Here’s an interesting blood smear unknown to test your knowledge. Take a look at the photo and the question, then scroll down for the answer.

Unknown12

 

A 6-month-old male infant presents with failure to thrive. His mother notes that he has loose, foul smelling stools. A representative field of his blood smear is shown here. What is the diagnosis?

A. Autoimmune hemolytic anemia
B. Sickle cell anemia
C. Abetalipoproteinemia
D. Microangiopathic hemolytic anemia
E.  Glucose-6-phosphate dehydrogenase deficiency

 

 

 

(Scroll down for the answer)

 

 

 

 

The diagnosis in this case is abetalipoproteinemia, a rare hereditary disorder in which patients lack apoliporoteins B-48 and B-100, resulting in a decreased ability to absorb dietary fat and fat-soluble vitamins.  Signs of the disorder appear in infancy, usually with failure to thrive and diarrhea. Acanthocytes (red cells with long, spiky projections) are usually seen in the blood, and are caused by an abnormal distribution of membrane lipids in the red blood cell. Later in life, the disease affects the nervous system, and patients may develop ataxia and decreased vision. Treatment involves dietary restriction of triglycerides and supplementation with large doses of fat-soluble vitamins, especially vitamin E.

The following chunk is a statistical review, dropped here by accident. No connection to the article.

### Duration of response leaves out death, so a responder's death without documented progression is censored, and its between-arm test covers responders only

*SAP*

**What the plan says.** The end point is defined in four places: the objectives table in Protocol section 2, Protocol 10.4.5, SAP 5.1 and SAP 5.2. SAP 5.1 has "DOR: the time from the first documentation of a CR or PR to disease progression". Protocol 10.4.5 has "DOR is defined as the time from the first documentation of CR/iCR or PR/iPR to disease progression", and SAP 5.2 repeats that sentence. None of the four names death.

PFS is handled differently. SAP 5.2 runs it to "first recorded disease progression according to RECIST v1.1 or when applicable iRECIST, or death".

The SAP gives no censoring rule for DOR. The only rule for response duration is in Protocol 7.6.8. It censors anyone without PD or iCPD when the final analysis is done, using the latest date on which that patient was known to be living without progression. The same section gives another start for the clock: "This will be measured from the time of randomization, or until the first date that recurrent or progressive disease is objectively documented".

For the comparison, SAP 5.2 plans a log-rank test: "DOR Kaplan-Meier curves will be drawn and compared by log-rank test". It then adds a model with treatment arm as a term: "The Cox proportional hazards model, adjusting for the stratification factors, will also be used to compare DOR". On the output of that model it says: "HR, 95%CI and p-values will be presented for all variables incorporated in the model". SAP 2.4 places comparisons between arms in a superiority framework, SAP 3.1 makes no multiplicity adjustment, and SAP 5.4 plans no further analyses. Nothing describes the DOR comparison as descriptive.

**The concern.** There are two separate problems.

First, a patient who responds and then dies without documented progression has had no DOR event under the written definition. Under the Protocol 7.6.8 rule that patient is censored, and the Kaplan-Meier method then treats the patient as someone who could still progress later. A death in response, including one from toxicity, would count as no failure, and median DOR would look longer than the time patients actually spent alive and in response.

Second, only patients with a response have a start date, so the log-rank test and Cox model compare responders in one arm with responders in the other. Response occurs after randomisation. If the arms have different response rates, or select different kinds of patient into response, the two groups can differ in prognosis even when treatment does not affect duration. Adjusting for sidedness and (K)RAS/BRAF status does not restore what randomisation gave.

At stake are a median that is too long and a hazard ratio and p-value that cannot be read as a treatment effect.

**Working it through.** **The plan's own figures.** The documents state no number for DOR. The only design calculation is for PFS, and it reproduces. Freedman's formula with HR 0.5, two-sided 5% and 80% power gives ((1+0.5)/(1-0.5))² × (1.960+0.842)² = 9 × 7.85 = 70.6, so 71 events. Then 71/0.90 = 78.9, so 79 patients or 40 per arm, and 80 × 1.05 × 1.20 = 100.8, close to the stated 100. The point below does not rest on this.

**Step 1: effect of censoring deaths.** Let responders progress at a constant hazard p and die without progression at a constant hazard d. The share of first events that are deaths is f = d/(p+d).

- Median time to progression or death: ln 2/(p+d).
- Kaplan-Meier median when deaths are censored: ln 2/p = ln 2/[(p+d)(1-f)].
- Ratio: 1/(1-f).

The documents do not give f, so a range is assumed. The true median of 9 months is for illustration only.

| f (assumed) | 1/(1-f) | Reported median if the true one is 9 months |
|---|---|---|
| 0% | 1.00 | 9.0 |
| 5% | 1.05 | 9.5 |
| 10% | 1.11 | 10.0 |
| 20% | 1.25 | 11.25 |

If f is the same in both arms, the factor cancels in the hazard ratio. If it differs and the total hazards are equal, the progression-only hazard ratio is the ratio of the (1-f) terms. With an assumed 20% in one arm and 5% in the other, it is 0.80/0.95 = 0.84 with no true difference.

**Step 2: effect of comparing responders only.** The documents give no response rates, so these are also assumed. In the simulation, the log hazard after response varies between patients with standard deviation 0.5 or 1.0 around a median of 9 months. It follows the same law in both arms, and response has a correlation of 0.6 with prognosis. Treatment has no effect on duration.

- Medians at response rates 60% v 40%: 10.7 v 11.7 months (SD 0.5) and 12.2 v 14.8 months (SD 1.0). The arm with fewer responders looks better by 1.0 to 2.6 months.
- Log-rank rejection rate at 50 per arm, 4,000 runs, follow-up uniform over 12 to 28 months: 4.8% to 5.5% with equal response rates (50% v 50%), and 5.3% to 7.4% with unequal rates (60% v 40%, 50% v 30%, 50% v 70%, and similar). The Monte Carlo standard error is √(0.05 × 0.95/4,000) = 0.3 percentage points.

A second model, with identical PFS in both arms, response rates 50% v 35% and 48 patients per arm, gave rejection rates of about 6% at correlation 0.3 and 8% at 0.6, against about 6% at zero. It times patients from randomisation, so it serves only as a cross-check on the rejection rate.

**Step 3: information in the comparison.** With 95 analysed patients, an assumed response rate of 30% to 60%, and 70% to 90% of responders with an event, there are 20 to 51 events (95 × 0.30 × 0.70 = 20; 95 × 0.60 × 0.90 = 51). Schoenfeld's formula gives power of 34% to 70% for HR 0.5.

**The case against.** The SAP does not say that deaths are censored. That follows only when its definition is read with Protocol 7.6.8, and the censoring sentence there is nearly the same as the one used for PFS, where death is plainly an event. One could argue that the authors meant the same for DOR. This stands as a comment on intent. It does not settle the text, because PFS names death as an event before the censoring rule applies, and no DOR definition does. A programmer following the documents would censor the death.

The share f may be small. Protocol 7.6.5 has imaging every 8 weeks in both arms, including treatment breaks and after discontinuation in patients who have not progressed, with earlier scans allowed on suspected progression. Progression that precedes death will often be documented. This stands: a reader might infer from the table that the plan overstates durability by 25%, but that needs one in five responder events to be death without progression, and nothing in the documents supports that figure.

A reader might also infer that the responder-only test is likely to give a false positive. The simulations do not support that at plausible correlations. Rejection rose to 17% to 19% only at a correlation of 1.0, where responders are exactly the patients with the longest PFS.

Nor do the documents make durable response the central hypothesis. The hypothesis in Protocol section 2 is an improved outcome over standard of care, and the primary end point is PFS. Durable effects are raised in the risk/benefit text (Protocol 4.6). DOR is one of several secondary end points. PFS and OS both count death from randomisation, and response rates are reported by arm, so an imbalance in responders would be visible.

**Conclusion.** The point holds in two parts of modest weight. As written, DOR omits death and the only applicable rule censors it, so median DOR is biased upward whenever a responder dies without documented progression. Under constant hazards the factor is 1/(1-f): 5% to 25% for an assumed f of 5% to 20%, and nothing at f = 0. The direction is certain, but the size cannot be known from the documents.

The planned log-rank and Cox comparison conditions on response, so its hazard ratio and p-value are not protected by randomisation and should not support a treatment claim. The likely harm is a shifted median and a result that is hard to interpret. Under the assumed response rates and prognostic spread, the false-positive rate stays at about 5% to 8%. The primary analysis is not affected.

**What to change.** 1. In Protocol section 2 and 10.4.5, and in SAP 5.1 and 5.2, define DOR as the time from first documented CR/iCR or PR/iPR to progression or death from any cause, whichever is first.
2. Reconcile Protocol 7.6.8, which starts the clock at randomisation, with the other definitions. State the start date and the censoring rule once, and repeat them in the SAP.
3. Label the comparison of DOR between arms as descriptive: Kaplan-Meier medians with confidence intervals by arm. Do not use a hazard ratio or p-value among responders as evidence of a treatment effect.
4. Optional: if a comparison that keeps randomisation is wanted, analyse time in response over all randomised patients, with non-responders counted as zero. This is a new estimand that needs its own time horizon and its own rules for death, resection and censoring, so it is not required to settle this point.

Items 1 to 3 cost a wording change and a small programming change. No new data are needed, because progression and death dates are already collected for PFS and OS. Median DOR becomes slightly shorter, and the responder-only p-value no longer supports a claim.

If you liked this case, and want to test yourself with other unknown cases, here are some to try:

  • Case 1: 20-year-old male who died suddenly
  • Case 2: 72-year-old male with right calf mass
  • Case 3: 67-year-old female with pancytopenia
  • Case 4: 59-year-old male with severe headaches
  • Case 5: 38-year-old female with deep venous thrombi
  • Case 6: 13-year-old male with cerebellar mass
  • Case 7: 45-year-old male with pulmonary emphysema
  • Case 8: 38-year-old male with AIDS and headaches
  • Case 9: 25-year-old male with arm mass
  • Case 10: 57-year-old male with fatigue and left upper quadrant heaviness
  • Case 11: 62-year-old male with hepatosplenomegaly, skin lesions and cardiomyopathy